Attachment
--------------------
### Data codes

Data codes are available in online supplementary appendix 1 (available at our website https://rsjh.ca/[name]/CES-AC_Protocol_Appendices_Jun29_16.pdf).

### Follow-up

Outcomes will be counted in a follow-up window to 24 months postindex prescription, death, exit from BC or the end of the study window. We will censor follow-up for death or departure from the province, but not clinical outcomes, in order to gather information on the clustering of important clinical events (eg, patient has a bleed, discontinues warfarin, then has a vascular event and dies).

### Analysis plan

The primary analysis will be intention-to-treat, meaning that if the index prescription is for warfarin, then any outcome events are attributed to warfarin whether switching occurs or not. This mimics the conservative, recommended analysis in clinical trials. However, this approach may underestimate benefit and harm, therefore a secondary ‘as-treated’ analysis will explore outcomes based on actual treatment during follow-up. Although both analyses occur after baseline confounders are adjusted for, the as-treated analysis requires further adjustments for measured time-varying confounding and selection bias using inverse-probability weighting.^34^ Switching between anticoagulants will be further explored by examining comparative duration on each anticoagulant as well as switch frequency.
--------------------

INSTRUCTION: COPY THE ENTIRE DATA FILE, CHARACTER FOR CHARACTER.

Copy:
### Data codes

Data codes are available in online supplementary appendix 1 (available at our website https://rsjh.ca/[name]/CES-AC_Protocol_Appendices_Jun29_16.pdf).

### Follow-up

Outcomes will be counted in a follow-up window to 24 months postindex prescription, death, exit from BC or the end of the study window. We will censor follow-up for death or departure from the province, but not clinical outcomes, in order to gather information on the clustering of important clinical events (eg, patient has a bleed, discontinues warfarin, then has a vascular event and dies).

### Analysis plan

The primary analysis will be intention-to-treat, meaning that if the index prescription is for warfarin, then any outcome events are attributed to warfarin whether switching occurs or not. This mimics the conservative, recommended analysis in clinical trials. However, this approach may underestimate benefit and harm, therefore a secondary ‘as-treated’ analysis will explore outcomes based on actual treatment during follow-up. Although both analyses occur after baseline confounders are adjusted for, the as-treated analysis requires further adjustments for measured time-varying confounding and selection bias using inverse-probability weighting.^34^ Switching between anticoagulants will be further explored by examining comparative duration on each anticoagulant as well as switch frequency.